New Medical Advice for Fat Kids Urges Drugs and Surgery Over Diet and Exercise

(AP Photo/M. Spencer Green, File)

Shortly before Christmas, when no one was paying attention, the people who make Hollywood’s latest fave fad diet drug got the green light to give the stuff to fat kids. And as they’ve done during COVID, the American Academy of Pediatrics saluted smartly and promptly switched its fat kid guidance, moving from medical oversight, diet, therapies, and exercise to interventions that doctors and Big Pharma control: surgery and the newly approved drug.


Now, after the American Academy of Pediatrics approved giving the injectable diabetes drug semaglutide, found in Ozempic and Wegovy, to kids, the group has switched its guidance from wait and see, diet and exercise to Defcon 1, surgery, and drugs.

The Fire Island and Hollywood sets have been using Ozempic regularly to get their bodies ready for swim suit season.


What could go wrong for the kids?

The newest medical guidance for super fat kids argues that obesity is a brain disease, never mind that that particular brain disease doesn’t seem to afflict other functions and isn’t found in cultures that aren’t soaked in video games, fast food, fat-laden chips, easy living, lethargy, and sugar-heavy drinks. It’s not their fault that they eat junk and sit around all day; it’s really a brain setting that triggers the gluttony.

The idea of it being a lifestyle issue is also being turned on its head by Aaron Kelly, co-director of the Center for Pediatric Obesity Medicine at the University of Minnesota, who told CBS News, “Obesity is not a lifestyle problem. It is not a lifestyle disease. It predominately emerges from biological factors.”

In their coups de gras (intentional), the medical community argues, illogically, that because it’s a brain affliction, surgery and use of the Ozempic and Wegovy on children are needed. Stat.

One doctor told CBS News that giving kids the drug and surgery is like giving an asthmatic an inhaler.


The guidelines aim to reset the inaccurate view of obesity as “a personal problem, maybe a failure of the person’s diligence,” said Dr. Sandra Hassink, medical director for the AAP Institute for Healthy Childhood weight, and a co-author of the guidelines.

“This is not different than you have asthma and now we have an inhaler for you,” Hassink said.

Sound whack? They’re LITERALLY SCIENCE, so sit down and shut up.

CBS has done multiple stories. A 60 Minutes segment is only too willing to amplify this new guidance about using the drug of one of its most generous sponsors (Pfizer purchased part of Novo Nordisk, which is responsible for Wegovy in 2022. Pfizer purchased Novo Nordisk’s portfolio company).

CBS reported:

Children struggling with obesity should be evaluated and treated early and aggressively, including with medications for kids as young as 12 and surgery for those as young as 13, according to new guidelines released Monday.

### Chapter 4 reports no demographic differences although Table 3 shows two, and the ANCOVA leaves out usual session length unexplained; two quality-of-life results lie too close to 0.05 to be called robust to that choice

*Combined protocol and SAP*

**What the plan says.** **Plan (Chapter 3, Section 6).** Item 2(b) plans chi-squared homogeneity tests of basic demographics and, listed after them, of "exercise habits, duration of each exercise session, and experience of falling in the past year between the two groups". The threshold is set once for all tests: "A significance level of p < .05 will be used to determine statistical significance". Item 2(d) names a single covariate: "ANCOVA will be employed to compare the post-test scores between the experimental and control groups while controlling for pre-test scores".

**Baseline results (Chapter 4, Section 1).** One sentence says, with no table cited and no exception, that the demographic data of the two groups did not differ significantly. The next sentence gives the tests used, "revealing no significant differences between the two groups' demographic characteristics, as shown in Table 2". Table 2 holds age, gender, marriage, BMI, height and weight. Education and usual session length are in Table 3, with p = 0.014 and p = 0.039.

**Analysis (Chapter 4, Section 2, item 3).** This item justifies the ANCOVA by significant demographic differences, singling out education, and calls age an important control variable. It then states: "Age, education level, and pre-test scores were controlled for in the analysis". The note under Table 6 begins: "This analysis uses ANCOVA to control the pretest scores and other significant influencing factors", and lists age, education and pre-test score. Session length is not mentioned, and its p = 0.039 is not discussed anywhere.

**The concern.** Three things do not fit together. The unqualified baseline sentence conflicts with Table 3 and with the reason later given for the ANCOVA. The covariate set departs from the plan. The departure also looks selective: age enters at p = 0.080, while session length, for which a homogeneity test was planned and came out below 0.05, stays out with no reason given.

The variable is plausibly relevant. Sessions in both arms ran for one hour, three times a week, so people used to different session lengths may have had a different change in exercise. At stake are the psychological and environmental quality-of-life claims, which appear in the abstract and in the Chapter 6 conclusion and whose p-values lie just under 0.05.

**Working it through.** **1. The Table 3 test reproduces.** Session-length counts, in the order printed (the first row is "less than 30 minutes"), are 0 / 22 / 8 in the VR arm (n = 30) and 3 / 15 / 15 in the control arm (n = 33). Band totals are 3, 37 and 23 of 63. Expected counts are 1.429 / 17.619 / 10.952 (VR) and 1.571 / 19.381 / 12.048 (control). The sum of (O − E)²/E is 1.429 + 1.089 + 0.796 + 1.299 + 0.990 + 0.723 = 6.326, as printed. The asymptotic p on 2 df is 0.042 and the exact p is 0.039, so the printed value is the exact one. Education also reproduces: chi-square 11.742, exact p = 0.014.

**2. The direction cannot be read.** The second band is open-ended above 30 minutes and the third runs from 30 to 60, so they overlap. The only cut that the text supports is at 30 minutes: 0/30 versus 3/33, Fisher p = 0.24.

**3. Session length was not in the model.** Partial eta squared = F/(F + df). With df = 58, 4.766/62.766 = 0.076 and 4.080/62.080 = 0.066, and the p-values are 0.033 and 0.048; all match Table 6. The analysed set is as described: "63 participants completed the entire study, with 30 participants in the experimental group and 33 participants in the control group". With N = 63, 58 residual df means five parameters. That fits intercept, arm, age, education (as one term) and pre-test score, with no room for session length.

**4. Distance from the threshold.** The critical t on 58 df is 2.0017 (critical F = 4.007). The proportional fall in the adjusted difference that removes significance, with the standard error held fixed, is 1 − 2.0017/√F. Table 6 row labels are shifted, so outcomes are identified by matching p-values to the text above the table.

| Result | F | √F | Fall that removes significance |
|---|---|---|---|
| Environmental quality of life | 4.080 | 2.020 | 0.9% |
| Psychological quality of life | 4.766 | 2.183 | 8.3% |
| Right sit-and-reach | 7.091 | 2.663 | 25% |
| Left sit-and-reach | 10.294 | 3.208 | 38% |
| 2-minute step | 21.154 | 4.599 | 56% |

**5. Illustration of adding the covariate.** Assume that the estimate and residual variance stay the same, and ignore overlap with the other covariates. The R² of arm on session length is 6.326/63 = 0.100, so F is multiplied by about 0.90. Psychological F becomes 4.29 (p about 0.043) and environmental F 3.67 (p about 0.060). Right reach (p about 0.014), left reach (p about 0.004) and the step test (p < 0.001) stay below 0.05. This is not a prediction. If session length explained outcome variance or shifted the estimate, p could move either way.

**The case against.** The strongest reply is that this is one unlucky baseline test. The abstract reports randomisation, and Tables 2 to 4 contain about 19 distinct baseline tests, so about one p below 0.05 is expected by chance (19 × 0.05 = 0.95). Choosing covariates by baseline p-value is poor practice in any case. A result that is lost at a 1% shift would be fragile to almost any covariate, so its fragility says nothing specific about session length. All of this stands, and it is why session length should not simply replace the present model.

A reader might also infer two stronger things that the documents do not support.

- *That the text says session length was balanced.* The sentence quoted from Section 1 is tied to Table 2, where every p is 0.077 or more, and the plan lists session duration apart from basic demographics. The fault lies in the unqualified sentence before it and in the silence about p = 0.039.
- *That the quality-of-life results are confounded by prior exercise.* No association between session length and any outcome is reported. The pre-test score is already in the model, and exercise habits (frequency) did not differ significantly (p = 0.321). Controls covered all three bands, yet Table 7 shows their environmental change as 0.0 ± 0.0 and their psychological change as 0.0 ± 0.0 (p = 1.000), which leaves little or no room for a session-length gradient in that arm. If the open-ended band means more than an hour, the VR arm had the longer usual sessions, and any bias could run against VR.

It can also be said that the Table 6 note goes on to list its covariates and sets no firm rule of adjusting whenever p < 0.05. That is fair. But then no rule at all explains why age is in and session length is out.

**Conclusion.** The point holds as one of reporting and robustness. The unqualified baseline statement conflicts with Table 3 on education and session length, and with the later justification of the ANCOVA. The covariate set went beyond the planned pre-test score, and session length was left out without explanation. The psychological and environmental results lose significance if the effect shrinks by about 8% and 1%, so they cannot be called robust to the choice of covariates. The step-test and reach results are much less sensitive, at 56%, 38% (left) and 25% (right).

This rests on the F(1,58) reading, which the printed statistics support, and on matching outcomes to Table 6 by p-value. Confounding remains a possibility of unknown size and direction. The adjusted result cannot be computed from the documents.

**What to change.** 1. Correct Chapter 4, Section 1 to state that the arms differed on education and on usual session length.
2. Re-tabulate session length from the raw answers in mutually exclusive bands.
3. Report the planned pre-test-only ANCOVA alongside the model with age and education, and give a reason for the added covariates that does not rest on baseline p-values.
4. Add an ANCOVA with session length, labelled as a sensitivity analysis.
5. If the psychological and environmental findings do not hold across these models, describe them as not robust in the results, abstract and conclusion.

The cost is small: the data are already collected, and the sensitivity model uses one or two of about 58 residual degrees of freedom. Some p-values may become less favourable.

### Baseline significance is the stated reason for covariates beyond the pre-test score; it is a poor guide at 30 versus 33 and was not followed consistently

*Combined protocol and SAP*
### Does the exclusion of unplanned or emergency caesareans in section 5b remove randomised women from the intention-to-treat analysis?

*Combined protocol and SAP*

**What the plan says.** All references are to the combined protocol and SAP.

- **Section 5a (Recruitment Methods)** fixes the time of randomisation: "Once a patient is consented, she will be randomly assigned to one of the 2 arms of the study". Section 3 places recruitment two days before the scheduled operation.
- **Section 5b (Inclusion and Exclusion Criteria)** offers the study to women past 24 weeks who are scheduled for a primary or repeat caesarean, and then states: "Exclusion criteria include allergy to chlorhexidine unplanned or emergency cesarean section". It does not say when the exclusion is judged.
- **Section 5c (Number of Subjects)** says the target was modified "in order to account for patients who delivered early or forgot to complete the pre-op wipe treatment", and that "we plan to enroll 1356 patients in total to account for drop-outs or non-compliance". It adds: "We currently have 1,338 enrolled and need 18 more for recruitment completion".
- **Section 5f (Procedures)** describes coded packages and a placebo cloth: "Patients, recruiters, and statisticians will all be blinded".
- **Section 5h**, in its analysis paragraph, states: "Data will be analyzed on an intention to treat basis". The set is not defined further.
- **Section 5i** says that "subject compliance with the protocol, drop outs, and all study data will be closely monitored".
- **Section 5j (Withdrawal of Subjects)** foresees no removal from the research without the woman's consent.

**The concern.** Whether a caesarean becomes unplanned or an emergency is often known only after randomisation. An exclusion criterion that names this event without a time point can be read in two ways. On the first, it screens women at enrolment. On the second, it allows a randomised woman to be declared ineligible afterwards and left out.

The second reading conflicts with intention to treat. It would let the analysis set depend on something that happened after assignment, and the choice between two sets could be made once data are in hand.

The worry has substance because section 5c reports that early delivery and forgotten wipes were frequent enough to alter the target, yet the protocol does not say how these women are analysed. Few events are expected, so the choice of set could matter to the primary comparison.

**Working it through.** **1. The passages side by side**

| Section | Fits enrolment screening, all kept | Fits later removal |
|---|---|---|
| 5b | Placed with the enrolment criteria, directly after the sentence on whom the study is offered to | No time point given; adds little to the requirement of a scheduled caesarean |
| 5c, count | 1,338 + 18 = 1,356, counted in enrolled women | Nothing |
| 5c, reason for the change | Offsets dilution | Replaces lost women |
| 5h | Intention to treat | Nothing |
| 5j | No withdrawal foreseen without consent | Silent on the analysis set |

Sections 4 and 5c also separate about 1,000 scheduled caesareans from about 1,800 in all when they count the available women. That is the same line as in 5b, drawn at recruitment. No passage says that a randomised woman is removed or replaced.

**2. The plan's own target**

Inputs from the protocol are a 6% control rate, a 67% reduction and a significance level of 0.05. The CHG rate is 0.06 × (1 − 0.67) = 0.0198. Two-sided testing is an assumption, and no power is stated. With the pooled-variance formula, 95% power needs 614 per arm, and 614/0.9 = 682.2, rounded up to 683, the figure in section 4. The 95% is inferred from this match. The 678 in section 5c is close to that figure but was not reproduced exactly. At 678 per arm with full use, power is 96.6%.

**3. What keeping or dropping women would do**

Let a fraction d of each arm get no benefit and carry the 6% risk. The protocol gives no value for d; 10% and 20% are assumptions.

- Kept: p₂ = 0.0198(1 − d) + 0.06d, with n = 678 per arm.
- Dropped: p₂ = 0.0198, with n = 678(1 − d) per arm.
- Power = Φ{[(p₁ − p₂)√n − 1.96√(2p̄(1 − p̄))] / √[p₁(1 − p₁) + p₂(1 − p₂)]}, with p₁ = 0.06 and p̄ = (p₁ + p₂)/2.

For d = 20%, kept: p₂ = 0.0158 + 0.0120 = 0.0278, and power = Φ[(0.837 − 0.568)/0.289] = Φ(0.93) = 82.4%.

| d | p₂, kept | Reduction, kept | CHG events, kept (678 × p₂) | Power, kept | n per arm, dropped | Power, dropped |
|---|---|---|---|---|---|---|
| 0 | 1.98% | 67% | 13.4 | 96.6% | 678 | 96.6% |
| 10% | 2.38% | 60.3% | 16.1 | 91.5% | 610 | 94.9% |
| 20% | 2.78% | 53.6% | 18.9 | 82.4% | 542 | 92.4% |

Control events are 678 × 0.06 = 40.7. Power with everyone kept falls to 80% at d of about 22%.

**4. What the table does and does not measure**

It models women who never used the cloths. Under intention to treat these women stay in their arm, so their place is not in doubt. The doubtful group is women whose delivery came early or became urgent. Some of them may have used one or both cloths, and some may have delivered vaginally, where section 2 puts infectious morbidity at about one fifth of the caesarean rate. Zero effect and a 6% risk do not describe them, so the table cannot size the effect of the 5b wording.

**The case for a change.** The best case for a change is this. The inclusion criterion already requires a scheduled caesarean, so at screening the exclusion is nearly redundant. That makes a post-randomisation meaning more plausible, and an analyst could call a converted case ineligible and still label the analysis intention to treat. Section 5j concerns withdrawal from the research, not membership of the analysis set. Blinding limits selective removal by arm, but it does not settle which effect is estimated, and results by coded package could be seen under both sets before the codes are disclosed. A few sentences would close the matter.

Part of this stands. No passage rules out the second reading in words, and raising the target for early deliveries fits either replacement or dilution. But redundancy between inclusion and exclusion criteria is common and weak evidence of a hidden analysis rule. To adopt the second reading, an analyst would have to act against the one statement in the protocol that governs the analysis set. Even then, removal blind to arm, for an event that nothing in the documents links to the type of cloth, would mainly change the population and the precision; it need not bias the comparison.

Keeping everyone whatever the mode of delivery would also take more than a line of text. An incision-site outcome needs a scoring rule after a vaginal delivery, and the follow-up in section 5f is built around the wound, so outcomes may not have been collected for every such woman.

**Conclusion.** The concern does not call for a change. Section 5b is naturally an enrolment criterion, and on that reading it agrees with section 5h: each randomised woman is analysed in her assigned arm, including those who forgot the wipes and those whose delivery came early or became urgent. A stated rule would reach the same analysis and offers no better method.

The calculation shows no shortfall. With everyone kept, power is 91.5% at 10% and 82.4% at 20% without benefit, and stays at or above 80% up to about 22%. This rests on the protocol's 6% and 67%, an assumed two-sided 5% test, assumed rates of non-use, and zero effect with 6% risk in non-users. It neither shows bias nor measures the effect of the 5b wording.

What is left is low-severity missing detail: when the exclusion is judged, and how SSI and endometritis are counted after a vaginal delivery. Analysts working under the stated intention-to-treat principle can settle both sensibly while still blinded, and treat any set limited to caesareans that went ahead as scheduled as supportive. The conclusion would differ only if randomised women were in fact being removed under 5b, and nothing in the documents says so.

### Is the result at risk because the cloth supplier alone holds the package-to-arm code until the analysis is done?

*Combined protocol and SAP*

The longstanding practice of “watchful waiting,” or delaying treatment to see whether children and teens outgrow or overcome obesity on their own only worsens the problem that affects more than 14.4 million young people in the U.S., researchers say.

And now, the drug’s makers have floated that there is a shortage of the drug.

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And indeed there is for people suffering from diabetes who now must compete for the drug with dieters.


The manufacturers, among them Novo Nordisk, want insurance companies to cover it for weight loss because, after all, pediatricians have just rejiggered their guidance.

CBS News is only too happy to amplify this message as well by giving a primer on the drug with one of Novo Nordisk’s physician consultants in a special 60 Minutes Overtime online segment.

This is what we call a feedback loop worthy of Hillary Clinton, the FBI, Twitter, and Perkins Coie.

Obesity can be dangerous to a child’s health–to anyone’s health. Being fat is hard on your heart; is a precursor to diabetes, which can then lead to a breakdown of other bodily functions; and may even be linked to Alzheimers. 

But there are side effects of shooting kids up with the fat drug. The drugs can cause nausea, vomiting, and constipation.

That said, replacing bad habits with good diet and exercise habits should be encouraged. Offering magic meds that help people lose 16% of their Body Mass Index (BMI), which is a less than reliable way of assessing health, is better than nothing–but is that a worthy return on investment? Such a reduction can be achieved in a gym, an activity that provides potentially life-changing habits.


“What happens when they stop taking Ozempic?????” asks Bravo’s Andy Cohen on his TV show and Twitter.

Now that the drug is approved for fat and obese kids, one wonders where it will stop. Couldn’t the weight loss be accomplished in another way? And surgery for 13-year-olds? Seems a bit extreme, no?

No matter. Big Pharma and their lackeys in the medical associations are all-in. Again.



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